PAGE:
I think I responded to another post of yours, but to sum it up there is so such thing as a "best" school. There are a few schools that have a national reputation for being outstanding Harvard, Yale, Stanford, but that has more to do with the difficulty of being admitted opposed to the actual education. Simply put at any law school you will learn the law and read Supreme Court Cases the ABA has certain requirements that must be met and there will be required courses to take, which will include Torts, Civil Procedure, Property, Criminal Procedure, Constitutional Law, Contracts, and a few others. Then odds are you will take the electives that will be on the bar Wills & Trusts, Corporations/Business Associations, Evidence, Remedies, Family Law/Community Property (whatever the indiviudal state deems it.
At the end of your three years of law school you will then signup for BarBri or Kaplan to as a bar course and be in the same course as law students around the Country. So there is no "Best School" and remember that U.S. News Magazine is nothing more than a for-profit, unregulated, magazine offering an opinion. U.S. News has also ranked Alberquue, New Mexico as the best place to live 1. http://money.usnews.com/money/personal-finance/slideshows/best-places-to-live
(A major reason being the hot-air balloon festival this is obviously important to the U.S. News magazine writer, but I have no interest in Hot-Air Ballon Festivals or living in New Mexico so it is not the "Best" place for me and I imagine you will not having post graduation plans of living in New Mexico because U.S. News says it is the best.
Use that same common sense when choosing a law school so many 0L's myself included when I was a 0L overthink the law school process, but thankfully I had practicing attorneys talk me out of moving to Michigan for law school when I wanted to work in the Bay Area. My reasoning was Michigan State was the 84th best school and that would obviously open far more doors than attending the 108th best school, but low and behold the School I attended is now ranked higher than Michigan State again showing the arbitrariness of the rankings.
What you need to do is choose the "Best" law school for you and it sounds like that may be South Carolina. You should also look into costs and potential scholarships, but also look at the conditions of any scholarship you receive often it will require something like maintaining a 3.0 GPA, which every 0L thinks they will achieve with ease. However, law school is nothing like undergrad and typically only 35% of the class can have a 3.0 this means there is a 65% chance you will not be in the top 35%. Again, 100% of law students at every ABA school are smart, hard-working, motivated and absolutely certain they will finish in the top 10% of the class and there is absoultey no way they will finish in the bottom 65% of the class, but you don't need to be a math major to see what happens when 100% of people think they will be in the top of the class. I think this New York Times Article does a good job of explaining the system http://www.nytimes.com/2011/05/01/business/law-school-grants.html?pagewanted=all&_r=0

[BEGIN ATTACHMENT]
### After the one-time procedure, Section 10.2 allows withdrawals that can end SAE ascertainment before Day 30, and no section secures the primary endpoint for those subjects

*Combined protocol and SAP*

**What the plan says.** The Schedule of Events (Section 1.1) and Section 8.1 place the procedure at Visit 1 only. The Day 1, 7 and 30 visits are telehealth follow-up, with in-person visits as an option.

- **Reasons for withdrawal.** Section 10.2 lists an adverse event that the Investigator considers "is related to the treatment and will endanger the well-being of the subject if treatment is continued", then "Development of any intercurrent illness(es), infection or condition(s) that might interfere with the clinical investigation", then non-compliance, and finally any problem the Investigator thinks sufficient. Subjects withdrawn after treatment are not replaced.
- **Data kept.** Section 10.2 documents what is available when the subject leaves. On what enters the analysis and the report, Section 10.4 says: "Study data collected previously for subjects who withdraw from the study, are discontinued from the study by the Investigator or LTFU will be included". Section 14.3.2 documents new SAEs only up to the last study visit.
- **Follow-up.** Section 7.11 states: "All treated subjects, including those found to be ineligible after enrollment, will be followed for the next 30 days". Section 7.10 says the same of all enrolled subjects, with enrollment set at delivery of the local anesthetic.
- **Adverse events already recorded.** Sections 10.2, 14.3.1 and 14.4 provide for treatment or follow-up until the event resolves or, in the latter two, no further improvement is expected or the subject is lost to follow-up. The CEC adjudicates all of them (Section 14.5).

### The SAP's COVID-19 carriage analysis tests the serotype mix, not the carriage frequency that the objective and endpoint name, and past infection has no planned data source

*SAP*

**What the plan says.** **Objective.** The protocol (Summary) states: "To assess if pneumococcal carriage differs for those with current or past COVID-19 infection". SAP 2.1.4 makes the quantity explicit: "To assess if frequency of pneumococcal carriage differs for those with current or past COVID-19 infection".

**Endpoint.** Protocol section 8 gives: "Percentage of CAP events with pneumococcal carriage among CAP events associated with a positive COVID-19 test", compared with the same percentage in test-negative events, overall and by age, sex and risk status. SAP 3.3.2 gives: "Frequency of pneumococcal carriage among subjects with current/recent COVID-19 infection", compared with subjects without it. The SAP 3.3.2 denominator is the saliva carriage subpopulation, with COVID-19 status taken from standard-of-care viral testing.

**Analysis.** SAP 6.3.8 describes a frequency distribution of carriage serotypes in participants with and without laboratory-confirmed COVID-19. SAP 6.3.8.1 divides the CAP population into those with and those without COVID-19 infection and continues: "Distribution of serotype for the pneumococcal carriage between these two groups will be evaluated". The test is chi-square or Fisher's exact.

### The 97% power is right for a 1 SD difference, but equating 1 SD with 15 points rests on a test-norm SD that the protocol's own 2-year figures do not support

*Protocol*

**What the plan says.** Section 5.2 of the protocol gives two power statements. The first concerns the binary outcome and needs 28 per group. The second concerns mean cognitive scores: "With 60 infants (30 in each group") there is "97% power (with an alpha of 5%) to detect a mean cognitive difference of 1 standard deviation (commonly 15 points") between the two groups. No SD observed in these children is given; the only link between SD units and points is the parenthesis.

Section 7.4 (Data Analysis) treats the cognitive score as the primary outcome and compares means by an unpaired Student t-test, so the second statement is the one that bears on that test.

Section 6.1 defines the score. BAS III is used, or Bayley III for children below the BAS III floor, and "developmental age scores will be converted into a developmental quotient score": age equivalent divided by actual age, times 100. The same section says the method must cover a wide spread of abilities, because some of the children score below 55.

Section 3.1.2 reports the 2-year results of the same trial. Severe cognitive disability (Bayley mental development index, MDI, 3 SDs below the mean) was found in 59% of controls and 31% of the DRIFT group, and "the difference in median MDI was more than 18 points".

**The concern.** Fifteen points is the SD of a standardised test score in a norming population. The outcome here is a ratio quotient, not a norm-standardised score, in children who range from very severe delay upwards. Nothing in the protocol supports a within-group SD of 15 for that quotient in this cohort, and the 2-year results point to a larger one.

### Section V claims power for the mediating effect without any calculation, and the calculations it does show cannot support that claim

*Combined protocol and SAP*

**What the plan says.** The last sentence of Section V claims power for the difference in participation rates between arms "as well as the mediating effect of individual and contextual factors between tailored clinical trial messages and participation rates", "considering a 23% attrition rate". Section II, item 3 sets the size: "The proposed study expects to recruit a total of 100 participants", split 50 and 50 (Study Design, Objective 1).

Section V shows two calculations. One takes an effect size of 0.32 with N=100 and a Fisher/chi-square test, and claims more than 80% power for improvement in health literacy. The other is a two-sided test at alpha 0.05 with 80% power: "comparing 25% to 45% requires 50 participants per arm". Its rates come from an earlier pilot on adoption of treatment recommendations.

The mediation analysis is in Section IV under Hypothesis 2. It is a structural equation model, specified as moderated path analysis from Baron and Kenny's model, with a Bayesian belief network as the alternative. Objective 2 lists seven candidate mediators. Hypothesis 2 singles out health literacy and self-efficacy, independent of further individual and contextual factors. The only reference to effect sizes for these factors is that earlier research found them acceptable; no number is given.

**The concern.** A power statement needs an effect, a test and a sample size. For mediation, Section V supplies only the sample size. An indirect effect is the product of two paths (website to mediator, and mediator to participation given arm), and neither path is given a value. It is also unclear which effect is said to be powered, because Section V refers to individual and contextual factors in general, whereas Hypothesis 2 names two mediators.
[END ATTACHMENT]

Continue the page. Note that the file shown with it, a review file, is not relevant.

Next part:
. This is implemented by law schools nationwide so when considering costs and scholarship options look at the CONDITIONS.
In the end there is no "Best School", but there will be a best school for you. Consider what City you want to live in for three years, how much each school will cost, and visit the school to see if it is a good fit for you although the education is the same at each law school the culture is different and you want to be at a school you will feel comfortable at. I know there were some schools I hated others I loved, but that was my own personal feeling and nobody knows better than you what will work best for you so visit the schools, talk to professors, students, admins, etc and listen to your gut to determine what feels right.
Do not and I repeat do not use U.S. News Rankings as anything other than a tie-breaker for schools when making life altering decision of where to live for the next years, how much money to spend on school, and what school culture works best for you. The system U.S. News uses to rank law schools makes little to no sense as it is primarily based on lawyers filling out scrantons from 1-5 about schools they have never heard of. Certainly, Harvard, Yale, Stanford, Columbia etc are nationally known schools, but like 95% of all other practicing lawyers you ill not be attending a top 10 school with a 155 LSAT, but you can have a successful legal career just make sure you go to the "Best School for you" good luck.